Firefighting effort aided by weather amid campaign to hold anti-government protest.
The Peloponnese is known as the garden of Greece and what happened here has undermined the economic foundations of this entire region.
|Greek fires aftermath|
“What are they going to do? They will weep for their fate. They need to go and find work. Are they going to replant the trees and wait 40 years to rebuild their income? They will die.”
Sofia Destouni, a villager from Saint Elias
Sotis and his family live in the village of Saint Elias which is named after the church at the top of the hill.
It is as pretty as a postcard, but it was thanks only to the men of the village that it was not destroyed.
Generations have farmed the land here and suddenly they feel that they will be the last.
Sofia Destouni, a villager, told al Jazeera: “What are they going to do? They will weep for their fate. They need to go and find work. Are they going to replant the trees and wait 40 years to rebuild their income? They will die.”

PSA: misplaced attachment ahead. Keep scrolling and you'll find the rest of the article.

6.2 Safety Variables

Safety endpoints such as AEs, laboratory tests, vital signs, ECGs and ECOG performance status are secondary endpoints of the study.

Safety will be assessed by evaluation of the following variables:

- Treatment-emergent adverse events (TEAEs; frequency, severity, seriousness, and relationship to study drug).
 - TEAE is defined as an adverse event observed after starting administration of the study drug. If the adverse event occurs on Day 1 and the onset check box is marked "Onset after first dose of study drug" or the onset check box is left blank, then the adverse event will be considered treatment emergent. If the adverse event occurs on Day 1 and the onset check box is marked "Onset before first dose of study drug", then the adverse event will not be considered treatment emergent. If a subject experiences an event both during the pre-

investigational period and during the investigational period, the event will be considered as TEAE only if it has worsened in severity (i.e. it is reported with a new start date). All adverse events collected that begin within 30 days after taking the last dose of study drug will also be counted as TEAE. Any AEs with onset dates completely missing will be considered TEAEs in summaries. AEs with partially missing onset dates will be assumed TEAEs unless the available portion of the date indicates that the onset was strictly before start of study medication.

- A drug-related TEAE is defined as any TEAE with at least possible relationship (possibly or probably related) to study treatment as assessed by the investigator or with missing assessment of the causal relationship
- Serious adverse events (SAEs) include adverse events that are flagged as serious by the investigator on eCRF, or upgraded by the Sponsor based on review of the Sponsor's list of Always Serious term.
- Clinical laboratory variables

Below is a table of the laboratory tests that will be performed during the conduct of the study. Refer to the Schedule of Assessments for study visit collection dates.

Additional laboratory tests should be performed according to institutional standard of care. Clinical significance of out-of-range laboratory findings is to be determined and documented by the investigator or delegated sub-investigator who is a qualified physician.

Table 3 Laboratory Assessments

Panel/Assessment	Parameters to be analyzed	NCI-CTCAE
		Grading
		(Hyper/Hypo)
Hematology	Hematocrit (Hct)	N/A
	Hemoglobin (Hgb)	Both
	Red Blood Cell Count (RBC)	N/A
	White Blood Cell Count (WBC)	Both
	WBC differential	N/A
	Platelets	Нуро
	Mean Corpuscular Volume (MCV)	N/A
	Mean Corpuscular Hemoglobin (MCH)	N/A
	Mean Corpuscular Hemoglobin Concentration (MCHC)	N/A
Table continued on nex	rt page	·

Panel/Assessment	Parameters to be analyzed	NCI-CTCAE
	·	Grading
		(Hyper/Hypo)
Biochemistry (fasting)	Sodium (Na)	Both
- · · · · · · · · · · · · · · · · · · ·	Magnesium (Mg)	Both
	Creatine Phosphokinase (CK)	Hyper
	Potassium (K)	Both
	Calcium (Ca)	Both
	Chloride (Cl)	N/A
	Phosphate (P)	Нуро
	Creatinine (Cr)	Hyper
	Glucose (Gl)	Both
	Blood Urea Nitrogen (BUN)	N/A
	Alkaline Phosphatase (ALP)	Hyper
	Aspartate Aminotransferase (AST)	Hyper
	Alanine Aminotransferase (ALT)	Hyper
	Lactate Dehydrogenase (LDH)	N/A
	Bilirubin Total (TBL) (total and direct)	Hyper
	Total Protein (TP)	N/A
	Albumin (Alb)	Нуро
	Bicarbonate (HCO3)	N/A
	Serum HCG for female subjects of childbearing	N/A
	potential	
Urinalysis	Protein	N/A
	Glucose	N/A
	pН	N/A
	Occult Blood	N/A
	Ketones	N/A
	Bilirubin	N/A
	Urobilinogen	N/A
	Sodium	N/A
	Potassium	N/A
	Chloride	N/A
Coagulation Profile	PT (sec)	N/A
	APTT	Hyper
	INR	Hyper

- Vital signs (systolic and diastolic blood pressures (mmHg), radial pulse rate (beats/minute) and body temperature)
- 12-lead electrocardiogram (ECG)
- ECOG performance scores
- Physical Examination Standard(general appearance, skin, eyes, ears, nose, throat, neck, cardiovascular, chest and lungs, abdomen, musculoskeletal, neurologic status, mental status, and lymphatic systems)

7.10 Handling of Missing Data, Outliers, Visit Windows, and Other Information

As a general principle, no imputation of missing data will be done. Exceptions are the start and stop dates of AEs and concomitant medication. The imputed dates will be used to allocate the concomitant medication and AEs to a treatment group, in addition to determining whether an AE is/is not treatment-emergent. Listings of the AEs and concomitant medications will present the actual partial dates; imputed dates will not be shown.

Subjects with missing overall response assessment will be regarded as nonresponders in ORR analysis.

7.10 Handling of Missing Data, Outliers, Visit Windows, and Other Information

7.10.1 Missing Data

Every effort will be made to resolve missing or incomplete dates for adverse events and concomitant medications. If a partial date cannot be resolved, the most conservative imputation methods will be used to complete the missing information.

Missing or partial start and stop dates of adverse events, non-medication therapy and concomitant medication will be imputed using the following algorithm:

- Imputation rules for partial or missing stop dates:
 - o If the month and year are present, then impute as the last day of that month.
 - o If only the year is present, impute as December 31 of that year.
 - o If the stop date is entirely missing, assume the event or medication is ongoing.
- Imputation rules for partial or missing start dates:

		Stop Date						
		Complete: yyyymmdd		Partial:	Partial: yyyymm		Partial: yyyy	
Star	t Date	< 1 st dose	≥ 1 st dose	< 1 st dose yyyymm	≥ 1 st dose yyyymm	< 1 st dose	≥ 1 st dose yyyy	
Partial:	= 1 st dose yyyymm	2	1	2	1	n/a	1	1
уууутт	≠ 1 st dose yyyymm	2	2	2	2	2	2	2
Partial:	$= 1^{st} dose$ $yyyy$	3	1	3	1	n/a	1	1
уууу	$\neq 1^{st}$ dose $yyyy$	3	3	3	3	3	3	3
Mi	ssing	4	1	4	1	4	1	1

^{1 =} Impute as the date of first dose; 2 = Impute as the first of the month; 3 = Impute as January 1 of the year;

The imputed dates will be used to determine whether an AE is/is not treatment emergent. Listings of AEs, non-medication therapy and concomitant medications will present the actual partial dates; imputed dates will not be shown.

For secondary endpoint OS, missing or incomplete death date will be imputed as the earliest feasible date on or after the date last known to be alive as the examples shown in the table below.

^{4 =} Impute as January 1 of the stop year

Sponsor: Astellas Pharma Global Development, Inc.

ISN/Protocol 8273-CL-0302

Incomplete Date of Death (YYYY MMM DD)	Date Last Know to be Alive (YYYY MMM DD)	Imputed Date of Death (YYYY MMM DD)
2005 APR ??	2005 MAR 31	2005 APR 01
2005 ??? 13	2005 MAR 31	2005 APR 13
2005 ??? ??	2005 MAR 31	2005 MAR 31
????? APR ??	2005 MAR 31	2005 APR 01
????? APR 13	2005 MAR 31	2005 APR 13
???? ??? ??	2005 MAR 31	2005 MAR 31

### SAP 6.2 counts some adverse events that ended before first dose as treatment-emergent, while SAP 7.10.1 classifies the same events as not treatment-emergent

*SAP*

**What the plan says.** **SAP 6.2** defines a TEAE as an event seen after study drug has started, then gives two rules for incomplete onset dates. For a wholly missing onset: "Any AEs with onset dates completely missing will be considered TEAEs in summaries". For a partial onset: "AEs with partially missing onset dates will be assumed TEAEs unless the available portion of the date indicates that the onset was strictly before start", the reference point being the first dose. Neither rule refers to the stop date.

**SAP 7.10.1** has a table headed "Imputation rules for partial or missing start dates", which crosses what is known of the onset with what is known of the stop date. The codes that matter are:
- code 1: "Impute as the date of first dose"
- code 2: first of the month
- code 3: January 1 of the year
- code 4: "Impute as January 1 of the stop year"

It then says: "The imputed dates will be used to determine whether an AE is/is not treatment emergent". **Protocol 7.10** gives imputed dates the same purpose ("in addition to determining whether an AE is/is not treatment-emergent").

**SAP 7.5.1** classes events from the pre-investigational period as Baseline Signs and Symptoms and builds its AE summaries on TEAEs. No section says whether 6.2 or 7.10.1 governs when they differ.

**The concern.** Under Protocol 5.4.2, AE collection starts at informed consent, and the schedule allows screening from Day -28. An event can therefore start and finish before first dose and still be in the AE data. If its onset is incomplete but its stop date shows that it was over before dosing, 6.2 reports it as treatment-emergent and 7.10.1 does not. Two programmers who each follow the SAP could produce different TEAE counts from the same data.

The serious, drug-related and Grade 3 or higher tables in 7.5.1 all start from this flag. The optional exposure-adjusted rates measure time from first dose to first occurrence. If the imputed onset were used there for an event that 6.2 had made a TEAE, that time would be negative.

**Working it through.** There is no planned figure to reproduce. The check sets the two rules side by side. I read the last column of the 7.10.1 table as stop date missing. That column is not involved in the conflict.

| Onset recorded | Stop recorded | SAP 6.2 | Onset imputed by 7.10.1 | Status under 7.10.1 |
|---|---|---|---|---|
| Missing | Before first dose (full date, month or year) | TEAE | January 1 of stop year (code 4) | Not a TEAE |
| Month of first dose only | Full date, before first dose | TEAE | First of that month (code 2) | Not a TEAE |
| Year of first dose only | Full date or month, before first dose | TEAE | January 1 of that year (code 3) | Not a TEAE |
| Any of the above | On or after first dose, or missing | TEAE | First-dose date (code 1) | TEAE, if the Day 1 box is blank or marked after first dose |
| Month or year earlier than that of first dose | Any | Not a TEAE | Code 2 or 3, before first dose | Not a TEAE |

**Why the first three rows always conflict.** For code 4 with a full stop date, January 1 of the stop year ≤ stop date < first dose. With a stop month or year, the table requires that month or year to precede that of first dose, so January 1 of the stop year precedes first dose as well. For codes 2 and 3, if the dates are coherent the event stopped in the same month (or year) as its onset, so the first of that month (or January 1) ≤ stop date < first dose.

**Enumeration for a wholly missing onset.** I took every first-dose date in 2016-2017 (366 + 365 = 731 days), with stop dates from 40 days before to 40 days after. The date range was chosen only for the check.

How communities like this cope after such a disaster seems to a great extent to come down to how much they lean on each other, finding solace where they can.
Father Kostas, the village priest, said: “The advice we are giving people is to be loving among themselves so as to pull through this very difficult time to have patience and facing God.
“But their lifetimes’ labours have been destroyed in one moment.”
Farmers were turning up at the agricultural bank to fill out the forms which will give them immediate compensation from the government: $14,000 if you lost your house, £4,500 for the loss of an olive grove.
It will keep them going for a while, but it is nothing like enough to see them through until the trees grow back.
The Peloponnese is likely to feel the economic consequences of the great fire for years to come.